The Land Rover Discovery was launched on 16 September 1989 Frankfurt Motor Show and was the first new product launch for almost two decades. Initially only available as a three-door version, the five-door body style became available in 1990 – both were fitted with five seats and had the option to have two dickie seats fitted in the boot.
Even though it was predominantly aimed at the family market, the Discovery still boasted the best-in-class off road ability that the Land Rover had come to symbolise. As well as powerful engine options, a transfer case and locking centre differential were fitted. The 100” wheelbase chassis was also fitted with a coil spring suspension.
The code name for this well-known vehicle was Project Jay, and used as many of the Range Rover parts as possible. The running gear was almost pure Range Rover – even down to the use of that car’s V8 engine and LT77 manual gearbox. In order not to damage the Range Rover brand, it preserved the use of twin SU carburettors, whereas the 200 Tdi 2.5 litre diesel engine (codenamed Gemini) – a direct injection unit – was all new to Land Rover, and had been in development since August 1985, before Jay saw the light of day. This boasted impressive and best in class performance.
The 200Tdi produced 111 hp (83 kW) and 195 lb·ft (264 N·m) of torque.
Between the initial programme start in 1987 and its launch at the Frankfurt Motor Show on the 16th September 1989, an enormous amount of work was undertaken to create a substantially new and cheaper vehicle. Although the carry-over parts were highly visible – doors and windscreen – the Discovery was visually different enough for Land Rover marketers to work their magic on the new car, all while preserving the prestige of the original.
G-WAC Press Fleet
The G-WAC press fleet, as it became known, comprised of 86 cars registered G451WAC to G535WAC with the exception of G500WAC, which was not used. Other G-WAC’s were registered by the factory during late 1989 and early 1990. Many Range Rovers also had G-WAC plates in the series of GXXWAC and G1XXWAC, these were not connected with the Discovery launch.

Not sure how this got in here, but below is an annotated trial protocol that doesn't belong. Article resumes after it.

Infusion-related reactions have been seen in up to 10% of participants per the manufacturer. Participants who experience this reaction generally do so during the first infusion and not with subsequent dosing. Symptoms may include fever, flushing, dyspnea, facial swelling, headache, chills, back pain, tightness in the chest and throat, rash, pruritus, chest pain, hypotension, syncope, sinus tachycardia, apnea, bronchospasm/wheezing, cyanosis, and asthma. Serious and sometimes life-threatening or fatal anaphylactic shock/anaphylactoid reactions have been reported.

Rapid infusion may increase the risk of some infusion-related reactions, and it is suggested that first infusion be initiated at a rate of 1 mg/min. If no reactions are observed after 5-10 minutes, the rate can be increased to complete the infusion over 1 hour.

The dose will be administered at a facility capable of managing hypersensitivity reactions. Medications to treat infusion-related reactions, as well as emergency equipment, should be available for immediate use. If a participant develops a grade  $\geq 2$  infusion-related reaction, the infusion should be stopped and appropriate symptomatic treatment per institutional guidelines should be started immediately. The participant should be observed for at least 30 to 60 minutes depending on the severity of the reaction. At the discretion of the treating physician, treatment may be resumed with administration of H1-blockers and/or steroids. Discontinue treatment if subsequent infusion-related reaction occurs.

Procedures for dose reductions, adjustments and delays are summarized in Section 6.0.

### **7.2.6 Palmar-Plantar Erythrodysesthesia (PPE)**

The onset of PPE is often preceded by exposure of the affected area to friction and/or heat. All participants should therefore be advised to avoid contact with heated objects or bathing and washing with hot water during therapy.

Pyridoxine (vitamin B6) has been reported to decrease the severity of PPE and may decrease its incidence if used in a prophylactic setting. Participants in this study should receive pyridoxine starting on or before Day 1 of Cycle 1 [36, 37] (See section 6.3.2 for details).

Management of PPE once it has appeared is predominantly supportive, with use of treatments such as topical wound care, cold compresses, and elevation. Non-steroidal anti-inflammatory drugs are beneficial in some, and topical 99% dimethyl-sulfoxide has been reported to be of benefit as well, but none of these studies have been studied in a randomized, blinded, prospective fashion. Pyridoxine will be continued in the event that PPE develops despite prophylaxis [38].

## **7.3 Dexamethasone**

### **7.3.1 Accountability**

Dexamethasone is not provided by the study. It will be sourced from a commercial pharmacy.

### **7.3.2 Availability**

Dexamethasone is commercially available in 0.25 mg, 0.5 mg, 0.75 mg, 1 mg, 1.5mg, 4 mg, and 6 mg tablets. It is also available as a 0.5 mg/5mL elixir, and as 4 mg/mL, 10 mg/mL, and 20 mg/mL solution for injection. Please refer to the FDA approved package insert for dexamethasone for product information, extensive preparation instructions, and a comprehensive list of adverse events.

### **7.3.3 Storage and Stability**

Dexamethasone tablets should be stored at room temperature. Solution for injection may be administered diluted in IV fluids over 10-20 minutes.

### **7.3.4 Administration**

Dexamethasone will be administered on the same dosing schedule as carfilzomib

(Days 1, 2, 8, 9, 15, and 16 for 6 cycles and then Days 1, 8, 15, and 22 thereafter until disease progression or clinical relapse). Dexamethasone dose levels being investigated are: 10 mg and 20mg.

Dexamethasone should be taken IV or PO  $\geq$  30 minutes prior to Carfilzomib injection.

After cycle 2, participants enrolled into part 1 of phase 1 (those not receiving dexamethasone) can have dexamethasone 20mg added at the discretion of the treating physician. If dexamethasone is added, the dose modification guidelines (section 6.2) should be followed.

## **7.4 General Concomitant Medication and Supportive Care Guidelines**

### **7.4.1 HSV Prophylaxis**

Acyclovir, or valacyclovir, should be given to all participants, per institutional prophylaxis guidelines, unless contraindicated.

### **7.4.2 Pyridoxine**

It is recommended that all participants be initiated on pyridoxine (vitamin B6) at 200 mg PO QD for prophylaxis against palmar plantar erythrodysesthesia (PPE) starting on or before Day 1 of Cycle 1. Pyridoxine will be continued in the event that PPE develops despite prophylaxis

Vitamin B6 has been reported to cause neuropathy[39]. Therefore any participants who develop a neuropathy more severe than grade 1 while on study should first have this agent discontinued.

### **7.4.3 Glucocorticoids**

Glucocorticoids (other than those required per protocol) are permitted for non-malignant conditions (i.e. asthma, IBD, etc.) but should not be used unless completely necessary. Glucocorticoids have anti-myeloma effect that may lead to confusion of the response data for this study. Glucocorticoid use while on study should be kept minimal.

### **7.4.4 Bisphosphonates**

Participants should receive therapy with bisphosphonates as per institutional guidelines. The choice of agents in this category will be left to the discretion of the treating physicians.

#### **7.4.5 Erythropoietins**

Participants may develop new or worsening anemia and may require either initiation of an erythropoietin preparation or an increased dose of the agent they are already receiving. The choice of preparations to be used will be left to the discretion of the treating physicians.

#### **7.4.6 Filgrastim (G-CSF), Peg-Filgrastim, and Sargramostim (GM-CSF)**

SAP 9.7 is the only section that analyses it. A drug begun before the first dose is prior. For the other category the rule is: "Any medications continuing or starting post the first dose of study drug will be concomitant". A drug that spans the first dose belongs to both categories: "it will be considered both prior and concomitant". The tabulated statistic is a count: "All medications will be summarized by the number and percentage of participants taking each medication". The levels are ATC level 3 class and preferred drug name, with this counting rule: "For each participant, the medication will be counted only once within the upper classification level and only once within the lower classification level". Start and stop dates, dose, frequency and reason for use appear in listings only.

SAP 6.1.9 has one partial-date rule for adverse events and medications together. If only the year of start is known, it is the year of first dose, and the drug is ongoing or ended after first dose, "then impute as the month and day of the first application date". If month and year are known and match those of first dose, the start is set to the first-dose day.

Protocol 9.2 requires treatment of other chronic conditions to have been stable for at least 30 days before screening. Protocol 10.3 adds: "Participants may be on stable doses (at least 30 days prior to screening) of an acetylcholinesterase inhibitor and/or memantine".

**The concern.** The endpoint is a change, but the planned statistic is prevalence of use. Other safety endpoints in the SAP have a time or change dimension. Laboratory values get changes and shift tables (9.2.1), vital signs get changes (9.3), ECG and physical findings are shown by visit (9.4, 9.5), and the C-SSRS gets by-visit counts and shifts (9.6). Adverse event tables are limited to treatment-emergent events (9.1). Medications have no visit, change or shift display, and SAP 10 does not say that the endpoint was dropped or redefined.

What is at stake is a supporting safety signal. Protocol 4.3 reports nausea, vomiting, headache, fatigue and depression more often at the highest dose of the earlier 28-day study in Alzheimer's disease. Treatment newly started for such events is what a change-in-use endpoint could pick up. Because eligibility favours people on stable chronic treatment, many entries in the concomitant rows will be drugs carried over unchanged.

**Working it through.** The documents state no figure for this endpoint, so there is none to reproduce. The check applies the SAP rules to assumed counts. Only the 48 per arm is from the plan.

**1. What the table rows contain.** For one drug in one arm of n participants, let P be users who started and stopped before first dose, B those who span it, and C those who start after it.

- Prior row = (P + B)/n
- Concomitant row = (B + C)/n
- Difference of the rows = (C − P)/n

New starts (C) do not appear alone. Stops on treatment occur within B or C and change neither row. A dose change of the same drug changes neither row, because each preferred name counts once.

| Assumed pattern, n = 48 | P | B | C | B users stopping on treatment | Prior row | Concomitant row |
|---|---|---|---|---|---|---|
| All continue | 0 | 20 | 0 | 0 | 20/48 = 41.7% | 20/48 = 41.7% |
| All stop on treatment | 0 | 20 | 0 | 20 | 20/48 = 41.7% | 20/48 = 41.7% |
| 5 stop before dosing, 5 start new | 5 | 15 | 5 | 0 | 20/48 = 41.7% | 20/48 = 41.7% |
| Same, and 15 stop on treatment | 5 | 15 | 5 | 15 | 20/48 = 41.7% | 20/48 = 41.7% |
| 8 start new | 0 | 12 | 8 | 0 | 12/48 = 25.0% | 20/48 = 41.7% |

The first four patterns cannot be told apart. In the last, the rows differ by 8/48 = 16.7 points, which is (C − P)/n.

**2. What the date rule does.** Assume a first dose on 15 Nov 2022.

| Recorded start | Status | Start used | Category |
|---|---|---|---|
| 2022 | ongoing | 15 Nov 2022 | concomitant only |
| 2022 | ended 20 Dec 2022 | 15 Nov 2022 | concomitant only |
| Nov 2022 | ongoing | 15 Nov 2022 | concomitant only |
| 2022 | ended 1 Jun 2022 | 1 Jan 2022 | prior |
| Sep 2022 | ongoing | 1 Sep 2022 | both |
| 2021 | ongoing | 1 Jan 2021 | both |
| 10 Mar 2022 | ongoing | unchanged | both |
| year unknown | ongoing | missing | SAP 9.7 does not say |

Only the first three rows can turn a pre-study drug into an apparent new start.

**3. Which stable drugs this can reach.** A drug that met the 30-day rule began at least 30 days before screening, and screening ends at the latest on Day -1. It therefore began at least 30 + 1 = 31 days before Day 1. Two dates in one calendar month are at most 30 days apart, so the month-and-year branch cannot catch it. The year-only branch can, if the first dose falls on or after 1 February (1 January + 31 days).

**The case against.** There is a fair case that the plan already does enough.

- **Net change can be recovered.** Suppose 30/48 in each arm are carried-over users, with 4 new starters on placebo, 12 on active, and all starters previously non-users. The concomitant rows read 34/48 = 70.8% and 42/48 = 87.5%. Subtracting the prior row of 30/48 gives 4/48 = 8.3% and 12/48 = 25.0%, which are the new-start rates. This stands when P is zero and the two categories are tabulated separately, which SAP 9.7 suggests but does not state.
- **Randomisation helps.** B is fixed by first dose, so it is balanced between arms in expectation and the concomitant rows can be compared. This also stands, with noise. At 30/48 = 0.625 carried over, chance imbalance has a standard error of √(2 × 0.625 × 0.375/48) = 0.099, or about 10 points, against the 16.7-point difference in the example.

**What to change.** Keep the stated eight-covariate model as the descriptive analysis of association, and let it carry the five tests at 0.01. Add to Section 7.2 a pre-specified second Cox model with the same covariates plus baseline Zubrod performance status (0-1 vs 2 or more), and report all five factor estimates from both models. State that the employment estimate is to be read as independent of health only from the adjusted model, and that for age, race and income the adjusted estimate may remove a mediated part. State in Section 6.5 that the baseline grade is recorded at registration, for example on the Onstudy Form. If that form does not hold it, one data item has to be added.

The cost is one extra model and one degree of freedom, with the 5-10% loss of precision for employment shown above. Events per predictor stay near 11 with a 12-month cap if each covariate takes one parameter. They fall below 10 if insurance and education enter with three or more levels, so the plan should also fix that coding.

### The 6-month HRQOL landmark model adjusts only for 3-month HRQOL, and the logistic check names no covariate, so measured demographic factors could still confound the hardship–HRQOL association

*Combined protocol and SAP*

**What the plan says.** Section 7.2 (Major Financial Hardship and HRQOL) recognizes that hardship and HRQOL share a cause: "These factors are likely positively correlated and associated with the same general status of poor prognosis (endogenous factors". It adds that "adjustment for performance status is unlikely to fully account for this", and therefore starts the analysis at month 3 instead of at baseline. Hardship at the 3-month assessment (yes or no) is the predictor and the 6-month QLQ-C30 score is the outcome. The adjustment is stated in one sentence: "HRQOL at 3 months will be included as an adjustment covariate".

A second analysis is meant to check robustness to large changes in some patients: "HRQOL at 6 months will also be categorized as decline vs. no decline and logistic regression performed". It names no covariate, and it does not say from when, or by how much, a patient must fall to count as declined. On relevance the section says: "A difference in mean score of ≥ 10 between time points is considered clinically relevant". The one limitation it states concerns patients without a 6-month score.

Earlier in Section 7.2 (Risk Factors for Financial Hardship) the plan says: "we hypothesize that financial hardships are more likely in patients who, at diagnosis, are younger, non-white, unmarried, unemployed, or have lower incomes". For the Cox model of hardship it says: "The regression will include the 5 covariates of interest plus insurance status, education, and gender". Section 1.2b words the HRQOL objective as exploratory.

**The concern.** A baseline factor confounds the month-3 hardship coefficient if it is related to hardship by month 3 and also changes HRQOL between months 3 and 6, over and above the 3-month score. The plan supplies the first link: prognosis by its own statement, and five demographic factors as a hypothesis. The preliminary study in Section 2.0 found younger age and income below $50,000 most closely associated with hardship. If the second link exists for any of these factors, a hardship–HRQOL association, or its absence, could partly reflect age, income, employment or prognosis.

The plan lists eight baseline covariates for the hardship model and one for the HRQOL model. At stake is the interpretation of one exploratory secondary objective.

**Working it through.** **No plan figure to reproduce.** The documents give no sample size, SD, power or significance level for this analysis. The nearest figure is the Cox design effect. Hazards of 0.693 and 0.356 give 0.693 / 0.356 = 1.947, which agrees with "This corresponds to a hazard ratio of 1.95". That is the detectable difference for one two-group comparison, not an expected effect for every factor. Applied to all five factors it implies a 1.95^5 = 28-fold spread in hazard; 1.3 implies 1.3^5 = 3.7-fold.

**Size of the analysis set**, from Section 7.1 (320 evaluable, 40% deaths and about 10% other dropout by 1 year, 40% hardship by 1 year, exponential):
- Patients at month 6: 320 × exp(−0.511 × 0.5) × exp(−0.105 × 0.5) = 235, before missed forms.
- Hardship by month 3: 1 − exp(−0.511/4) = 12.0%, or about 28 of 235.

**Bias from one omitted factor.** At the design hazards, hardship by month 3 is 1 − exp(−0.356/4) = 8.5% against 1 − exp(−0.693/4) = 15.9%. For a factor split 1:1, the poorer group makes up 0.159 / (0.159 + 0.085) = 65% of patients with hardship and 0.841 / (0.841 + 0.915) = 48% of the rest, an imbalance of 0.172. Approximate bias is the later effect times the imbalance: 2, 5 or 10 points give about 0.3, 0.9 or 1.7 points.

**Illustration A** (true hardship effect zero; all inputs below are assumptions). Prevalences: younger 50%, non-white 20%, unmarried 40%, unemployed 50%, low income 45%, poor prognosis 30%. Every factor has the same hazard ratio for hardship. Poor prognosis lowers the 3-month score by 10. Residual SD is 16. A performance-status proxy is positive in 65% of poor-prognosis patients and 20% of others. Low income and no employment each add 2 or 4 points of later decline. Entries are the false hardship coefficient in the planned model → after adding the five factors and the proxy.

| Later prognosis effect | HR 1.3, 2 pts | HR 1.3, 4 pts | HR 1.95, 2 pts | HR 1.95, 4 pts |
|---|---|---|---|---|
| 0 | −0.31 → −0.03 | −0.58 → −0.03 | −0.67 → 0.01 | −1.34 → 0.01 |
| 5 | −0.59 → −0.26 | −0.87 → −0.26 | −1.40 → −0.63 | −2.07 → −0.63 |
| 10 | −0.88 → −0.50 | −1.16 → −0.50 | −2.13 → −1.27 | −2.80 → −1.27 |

Design & Build
Much of the interior was constructed from ‘Sonar Blue’ plastic (with blue cloth trim) with map/magazine holding slots above the windscreen, hand-holds for rear passengers incorporated into the head restraints of the front seats, remote radio controls on the instrument cluster and twin sunroofs. It also featured Land Rover-branded cloth fabric holdall in the front centre console.
Discovery utilised several Range Rover body panels, as well as headlights from the Freight Rover van and taillights from the Maestro van. The latter would continue to bear the Austin Rover ‘chevron’ logo on their lenses, until the production of the first-generation Discovery ended in 1998 – ten years after Austin Rover ceased to exist.
The transmission was a permanent four-wheel drive system, with a high and low range transfer box, locking centre differential at the transfer box. Similarly, to the rest of the Land Rover range, the handbrake acts on the transmission at the back of the transfer box, therefore locking the rear prop shaft, or both front and rear prop shafts, if the differential lock is engaged.
In 1994, the 200 changed to the 200 Tdi. A Bosch electronic emissions control was put in for certain models and markets. Around this time, a stronger R380 gearbox was fitted to all manual models. The newer models featured larger headlamps and a second set of rear lights in the bumper. The new rear lights had their wiring configuration changed several times to meet real or expected European safety legislation.
Stay tuned for Part Two on the Discovery models!